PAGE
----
*This article was updated on July 1 to reflect recent changes.
The NCAA intends to waive enforcement of amateurism rules that are currently in place and prevent college athletes from profiting off their name, image, and likeness (NIL) through an interim policy to be voted on by the NCAA Board of Governors on June 30, 2021 with an effective policy date of July 1, 2021.
The NCAA plans to leave guidance up to states who have laws going into effect on July 1, 2021. If state law governs NIL, then the applicable state law establishes NIL rules for colleges and their athletes. As of July 1, 2021, 14 states have statutes going into effect in July 2021. (Oklahoma, Nebraska, Pennsylvania, Alabama, Florida, Georgia, Mississippi, New Mexico, Texas, Kentucky, Ohio, Illinois, Oregon, and Arizona). Governor Beshear of Kentucky and Governor DeWine of Ohio have signed executive orders in their respective states that also will be in effect on July 1. These states have adopted similar procedures; permitting college athletes to sign endorsement deals and sponsorship contracts, as long as the financial instruments do not conflict with school contract or school values.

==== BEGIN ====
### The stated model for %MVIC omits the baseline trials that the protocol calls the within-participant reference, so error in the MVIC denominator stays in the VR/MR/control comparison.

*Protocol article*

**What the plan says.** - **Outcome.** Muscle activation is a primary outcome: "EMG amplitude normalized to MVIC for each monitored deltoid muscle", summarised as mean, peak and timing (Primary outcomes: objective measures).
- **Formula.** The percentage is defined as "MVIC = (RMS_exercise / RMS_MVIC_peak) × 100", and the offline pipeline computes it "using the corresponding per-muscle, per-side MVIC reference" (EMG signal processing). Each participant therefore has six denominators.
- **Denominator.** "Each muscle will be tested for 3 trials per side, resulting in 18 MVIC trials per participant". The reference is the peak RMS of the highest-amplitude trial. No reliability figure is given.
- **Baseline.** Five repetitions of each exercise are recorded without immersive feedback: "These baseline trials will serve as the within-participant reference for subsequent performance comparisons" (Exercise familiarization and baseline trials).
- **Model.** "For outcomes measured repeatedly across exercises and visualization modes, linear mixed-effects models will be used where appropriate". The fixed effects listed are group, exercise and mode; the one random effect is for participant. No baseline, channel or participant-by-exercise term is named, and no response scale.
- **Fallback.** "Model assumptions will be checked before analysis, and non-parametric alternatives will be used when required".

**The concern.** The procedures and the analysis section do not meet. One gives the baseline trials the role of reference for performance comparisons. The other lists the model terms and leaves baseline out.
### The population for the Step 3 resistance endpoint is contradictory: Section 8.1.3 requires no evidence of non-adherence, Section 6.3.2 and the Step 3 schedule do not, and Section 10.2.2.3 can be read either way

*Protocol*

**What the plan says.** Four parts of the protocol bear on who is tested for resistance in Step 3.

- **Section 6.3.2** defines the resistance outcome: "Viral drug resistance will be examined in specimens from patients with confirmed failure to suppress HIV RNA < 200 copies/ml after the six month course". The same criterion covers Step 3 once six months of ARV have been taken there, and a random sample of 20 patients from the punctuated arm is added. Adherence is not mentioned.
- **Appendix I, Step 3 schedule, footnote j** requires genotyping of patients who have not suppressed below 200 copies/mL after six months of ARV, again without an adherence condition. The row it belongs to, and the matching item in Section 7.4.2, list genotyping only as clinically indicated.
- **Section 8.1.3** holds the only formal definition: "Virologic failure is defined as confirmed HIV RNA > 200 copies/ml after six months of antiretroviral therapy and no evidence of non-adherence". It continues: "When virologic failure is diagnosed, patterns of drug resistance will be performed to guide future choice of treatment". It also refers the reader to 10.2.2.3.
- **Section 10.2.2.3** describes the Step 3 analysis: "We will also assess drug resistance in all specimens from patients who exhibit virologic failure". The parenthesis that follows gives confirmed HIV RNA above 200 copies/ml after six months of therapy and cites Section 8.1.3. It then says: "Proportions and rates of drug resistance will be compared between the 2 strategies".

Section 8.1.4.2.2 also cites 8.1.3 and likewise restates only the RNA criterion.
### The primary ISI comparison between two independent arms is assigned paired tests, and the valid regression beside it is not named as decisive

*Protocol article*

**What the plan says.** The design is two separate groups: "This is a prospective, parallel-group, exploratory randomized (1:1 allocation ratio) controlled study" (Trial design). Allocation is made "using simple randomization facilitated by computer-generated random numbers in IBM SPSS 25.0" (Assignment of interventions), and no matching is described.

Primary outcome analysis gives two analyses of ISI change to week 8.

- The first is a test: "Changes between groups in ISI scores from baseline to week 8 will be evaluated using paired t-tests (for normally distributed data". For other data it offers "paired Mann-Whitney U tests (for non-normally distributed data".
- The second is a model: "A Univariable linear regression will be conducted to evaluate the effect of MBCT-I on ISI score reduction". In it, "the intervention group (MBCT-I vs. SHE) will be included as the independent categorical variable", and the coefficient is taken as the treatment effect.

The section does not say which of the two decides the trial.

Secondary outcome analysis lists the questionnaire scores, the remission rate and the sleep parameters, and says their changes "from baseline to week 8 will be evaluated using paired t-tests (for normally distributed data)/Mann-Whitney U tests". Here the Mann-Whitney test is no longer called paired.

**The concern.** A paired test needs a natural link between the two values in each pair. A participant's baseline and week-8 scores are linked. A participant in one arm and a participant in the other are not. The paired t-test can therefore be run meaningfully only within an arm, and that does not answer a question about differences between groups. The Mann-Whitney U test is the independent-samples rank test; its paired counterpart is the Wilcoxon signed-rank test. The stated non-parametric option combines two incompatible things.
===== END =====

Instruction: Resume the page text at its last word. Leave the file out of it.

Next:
Schools in states with no laws in place must determine their own policies. Additional guidance is expected from the NCAA in the near future, but when such guidance will be received is uncertain.
Meanwhile, with little guidance from the NCAA, college athletes in all 50 states will be entitled to name, image, and likeness rights on July 1, 2021, while the NCAA Interim Policy would govern the athletes and colleges in 42 states. Although the proposed interim plan is permissive, it remains unclear how restrictive NCAA guidance may be and what enforcement measures would be in place.
What Should I Do?
Colleges and universities should act quickly to create policies around these issues. Taft has a long and substantial history of representing educational institutions. We have assembled a uniquely qualified team to assist higher education clients in drafting NIL policies and complying with state laws.
- Fred Glass, Taft partner and former Indiana University athletic director
- Derrick Thompson, Taft partner, former Division 1 athlete, Big Ten Conference Advisory Commission Representative, and Big Ten Conference Equality Coalition Member
- Jonathan Polak, Taft partner and chair of Intellectual Property practice group
- Howard Zweig, chair of Taft’s multidisciplinary Higher Education industry group
- Leon Bass, Taft intellectual property and entertainment counsel
- Jennifer Brumby, Taft associate and member of Employment and Labor Relations practice group
Our lawyers also provide a wide range of related services to higher education clients, including policy drafting, intellectual property, licensing, employment law, and litigation.